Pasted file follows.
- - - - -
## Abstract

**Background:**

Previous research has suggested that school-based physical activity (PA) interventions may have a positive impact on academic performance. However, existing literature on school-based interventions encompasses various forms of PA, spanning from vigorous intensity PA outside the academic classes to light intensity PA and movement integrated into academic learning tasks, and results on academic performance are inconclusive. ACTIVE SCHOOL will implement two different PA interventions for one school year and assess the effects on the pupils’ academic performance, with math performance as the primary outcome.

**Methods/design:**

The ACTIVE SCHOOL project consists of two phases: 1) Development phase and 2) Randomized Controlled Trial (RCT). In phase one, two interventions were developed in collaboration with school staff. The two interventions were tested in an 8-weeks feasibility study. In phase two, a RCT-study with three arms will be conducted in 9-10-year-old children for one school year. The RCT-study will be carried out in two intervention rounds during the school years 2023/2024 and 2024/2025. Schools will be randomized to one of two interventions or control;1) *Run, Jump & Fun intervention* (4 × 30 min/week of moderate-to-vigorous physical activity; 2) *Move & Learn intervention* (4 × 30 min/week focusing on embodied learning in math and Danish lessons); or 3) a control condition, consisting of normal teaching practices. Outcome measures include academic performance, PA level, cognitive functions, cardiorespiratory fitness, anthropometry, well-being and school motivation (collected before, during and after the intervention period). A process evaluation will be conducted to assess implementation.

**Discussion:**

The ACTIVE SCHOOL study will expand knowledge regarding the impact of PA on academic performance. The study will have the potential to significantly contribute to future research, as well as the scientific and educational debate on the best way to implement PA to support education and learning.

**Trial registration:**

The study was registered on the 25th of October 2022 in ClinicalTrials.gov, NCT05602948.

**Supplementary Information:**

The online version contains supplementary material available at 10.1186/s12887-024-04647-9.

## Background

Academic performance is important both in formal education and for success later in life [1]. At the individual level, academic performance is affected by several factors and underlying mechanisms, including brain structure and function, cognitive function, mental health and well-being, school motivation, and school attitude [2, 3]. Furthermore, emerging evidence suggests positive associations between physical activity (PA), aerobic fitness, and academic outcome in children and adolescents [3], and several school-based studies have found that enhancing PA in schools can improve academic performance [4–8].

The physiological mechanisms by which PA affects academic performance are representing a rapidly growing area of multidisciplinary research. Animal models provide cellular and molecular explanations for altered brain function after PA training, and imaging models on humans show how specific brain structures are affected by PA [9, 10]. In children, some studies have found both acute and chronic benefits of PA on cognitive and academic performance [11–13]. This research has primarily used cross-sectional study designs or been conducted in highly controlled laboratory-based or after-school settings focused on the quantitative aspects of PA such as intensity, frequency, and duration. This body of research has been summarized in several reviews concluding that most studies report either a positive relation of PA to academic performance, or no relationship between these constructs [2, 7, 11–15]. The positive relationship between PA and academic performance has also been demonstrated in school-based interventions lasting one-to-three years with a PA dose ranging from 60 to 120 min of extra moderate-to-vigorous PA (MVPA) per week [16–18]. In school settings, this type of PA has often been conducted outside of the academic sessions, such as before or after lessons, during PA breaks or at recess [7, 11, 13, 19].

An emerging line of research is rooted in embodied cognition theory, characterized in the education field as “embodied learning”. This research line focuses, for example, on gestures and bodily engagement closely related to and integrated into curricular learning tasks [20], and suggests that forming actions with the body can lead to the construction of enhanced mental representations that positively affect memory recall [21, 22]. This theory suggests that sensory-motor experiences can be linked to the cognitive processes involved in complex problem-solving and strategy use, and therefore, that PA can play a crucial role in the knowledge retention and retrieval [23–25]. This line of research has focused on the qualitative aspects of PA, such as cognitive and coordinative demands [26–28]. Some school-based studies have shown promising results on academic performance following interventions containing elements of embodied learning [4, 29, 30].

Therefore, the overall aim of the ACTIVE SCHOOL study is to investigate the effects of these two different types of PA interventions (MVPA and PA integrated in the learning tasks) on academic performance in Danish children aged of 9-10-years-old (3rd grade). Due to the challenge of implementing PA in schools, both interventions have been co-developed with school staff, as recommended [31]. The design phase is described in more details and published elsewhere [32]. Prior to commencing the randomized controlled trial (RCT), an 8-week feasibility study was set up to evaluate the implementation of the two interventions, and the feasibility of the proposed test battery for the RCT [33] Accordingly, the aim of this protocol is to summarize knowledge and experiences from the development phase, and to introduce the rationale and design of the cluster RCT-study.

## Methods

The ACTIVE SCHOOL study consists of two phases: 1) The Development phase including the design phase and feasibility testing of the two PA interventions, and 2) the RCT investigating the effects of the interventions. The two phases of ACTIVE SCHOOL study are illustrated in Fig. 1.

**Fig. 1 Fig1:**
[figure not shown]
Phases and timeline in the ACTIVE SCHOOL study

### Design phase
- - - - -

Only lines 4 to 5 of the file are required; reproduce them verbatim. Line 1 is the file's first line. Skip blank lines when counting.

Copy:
**Methods/design:**

The ACTIVE SCHOOL project consists of two phases: 1) Development phase and 2) Randomized Controlled Trial (RCT). In phase one, two interventions were developed in collaboration with school staff. The two interventions were tested in an 8-weeks feasibility study. In phase two, a RCT-study with three arms will be conducted in 9-10-year-old children for one school year. The RCT-study will be carried out in two intervention rounds during the school years 2023/2024 and 2024/2025. Schools will be randomized to one of two interventions or control;1) *Run, Jump & Fun intervention* (4 × 30 min/week of moderate-to-vigorous physical activity; 2) *Move & Learn intervention* (4 × 30 min/week focusing on embodied learning in math and Danish lessons); or 3) a control condition, consisting of normal teaching practices. Outcome measures include academic performance, PA level, cognitive functions, cardiorespiratory fitness, anthropometry, well-being and school motivation (collected before, during and after the intervention period). A process evaluation will be conducted to assess implementation.